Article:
Article originally published on Noria.com
Generally, a well-equipped lube room will contain the following items:
- Drum storage racks (properly designed and built to hold several drums)
- Oil and grease transfer pumps
- Drum taps and faucets
- Grease guns and oil cans
- Portable equipment such as lubrication carts, sump drainers, air-powered grease guns, used oil-reclaiming systems and filter carts
- Maintenance supplies such as wiping rags, grease fittings, spare filters and reservoir screens, absorbent materials to control spills and well-maintained lockers for their storage
- When appropriate, a bulk tank or tanks for storage and delivery of primary oils or greases
- Purification systems or reclaimers to recondition used oils, soluble oil mixing equipment and solvent tanks for cleaning parts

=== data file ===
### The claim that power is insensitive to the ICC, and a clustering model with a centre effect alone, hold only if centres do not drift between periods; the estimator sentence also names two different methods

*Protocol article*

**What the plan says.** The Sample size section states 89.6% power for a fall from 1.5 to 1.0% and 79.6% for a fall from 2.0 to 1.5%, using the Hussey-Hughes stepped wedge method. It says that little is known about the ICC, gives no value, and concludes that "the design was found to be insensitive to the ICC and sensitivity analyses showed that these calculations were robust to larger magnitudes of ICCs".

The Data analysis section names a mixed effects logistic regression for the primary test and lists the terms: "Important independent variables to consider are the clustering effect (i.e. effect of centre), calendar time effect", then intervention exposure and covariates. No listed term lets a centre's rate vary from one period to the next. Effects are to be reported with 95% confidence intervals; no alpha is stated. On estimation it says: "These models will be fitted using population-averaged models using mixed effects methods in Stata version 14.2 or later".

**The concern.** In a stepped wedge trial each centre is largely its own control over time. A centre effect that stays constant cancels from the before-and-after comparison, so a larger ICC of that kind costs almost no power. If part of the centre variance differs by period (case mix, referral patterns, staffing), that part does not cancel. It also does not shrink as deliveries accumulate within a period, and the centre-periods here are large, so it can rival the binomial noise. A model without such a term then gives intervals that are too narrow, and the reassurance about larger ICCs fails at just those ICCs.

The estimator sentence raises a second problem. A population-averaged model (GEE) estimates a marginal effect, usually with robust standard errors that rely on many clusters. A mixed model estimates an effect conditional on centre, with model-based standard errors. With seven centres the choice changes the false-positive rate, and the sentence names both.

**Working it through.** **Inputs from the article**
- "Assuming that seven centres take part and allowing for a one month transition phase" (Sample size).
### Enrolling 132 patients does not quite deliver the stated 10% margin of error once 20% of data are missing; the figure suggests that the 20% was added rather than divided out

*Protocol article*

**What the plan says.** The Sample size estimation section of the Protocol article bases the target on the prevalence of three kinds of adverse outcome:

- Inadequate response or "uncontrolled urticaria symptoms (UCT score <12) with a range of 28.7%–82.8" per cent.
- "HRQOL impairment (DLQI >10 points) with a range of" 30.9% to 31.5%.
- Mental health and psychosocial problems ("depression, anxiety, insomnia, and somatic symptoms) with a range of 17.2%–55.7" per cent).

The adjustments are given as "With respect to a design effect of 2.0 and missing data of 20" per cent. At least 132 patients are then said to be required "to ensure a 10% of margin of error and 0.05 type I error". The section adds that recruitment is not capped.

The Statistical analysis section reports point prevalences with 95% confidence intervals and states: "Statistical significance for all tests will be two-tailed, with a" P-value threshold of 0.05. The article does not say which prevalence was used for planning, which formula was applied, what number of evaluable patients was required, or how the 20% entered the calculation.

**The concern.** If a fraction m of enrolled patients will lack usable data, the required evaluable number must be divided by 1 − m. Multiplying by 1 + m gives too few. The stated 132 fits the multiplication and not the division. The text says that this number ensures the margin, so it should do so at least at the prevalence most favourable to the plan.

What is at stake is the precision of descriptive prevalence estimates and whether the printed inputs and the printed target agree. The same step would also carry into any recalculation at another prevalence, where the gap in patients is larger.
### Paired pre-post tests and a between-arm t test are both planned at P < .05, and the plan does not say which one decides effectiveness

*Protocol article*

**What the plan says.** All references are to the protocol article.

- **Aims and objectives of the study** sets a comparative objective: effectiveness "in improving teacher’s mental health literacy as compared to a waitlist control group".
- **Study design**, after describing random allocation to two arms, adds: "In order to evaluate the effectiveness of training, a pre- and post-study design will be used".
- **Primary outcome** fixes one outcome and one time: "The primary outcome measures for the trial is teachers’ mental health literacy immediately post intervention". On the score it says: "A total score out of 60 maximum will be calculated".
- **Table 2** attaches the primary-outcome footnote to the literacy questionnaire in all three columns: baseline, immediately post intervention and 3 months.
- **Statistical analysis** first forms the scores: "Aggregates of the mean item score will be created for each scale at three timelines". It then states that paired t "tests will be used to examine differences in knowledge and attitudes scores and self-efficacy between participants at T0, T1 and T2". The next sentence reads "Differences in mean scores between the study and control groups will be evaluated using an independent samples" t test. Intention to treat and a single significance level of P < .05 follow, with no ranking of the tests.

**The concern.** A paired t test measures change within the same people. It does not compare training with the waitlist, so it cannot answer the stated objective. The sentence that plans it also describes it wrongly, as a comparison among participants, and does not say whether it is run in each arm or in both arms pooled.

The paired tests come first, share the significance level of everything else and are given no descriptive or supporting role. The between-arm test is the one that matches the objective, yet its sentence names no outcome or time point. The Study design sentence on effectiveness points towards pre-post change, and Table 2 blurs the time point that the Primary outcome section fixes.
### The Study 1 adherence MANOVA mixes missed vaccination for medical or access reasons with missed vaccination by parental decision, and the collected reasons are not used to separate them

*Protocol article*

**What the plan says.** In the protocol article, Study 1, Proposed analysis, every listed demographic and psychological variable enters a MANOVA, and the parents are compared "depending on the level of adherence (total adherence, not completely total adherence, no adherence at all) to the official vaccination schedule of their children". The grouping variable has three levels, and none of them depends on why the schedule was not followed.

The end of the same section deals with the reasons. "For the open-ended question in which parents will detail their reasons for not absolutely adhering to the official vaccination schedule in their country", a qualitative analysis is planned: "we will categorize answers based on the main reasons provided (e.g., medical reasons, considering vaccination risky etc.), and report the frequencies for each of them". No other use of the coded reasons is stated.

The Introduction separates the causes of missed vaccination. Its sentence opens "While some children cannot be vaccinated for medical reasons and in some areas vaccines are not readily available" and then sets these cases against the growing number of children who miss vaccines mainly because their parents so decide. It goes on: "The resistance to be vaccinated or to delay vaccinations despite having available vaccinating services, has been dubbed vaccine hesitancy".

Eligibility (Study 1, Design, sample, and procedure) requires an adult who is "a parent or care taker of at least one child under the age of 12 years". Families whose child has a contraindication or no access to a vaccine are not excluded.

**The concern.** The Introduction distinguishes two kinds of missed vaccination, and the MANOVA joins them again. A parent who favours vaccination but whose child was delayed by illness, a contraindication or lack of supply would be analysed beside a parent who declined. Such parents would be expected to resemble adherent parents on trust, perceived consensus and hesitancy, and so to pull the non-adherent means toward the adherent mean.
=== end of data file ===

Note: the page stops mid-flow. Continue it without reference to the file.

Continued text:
Lube room best practices
At the very least, the following guidelines must be applied to reduce the problems associated with contamination of lubricants and dispensers during equipment servicing operations and storage.
- All devices used to transfer or install lubricants must be kept thoroughly clean at all times, and each device must be thoroughly wiped and inspected just prior to its use. This includes oil cans, dispensing pumps, grease guns and tools.
- Each container or dispensing device must be clearly identified and marked for its use, and it must only be used for the purpose for which it was intended to avoid the inadvertent mixing of incompatible oils or the installation of the wrong oil. Maintenance and operations personnel must be trained in these areas of equipment care.
- Contrary to common practice, all oils should be pre-filtered prior to installation into an equipment reservoir or sump. A portable fluid purifier or filter cart can be used for this purpose. The filters used must be rated at a minimum of 5 or 6 microns absolute and must be of the absorbent depth type.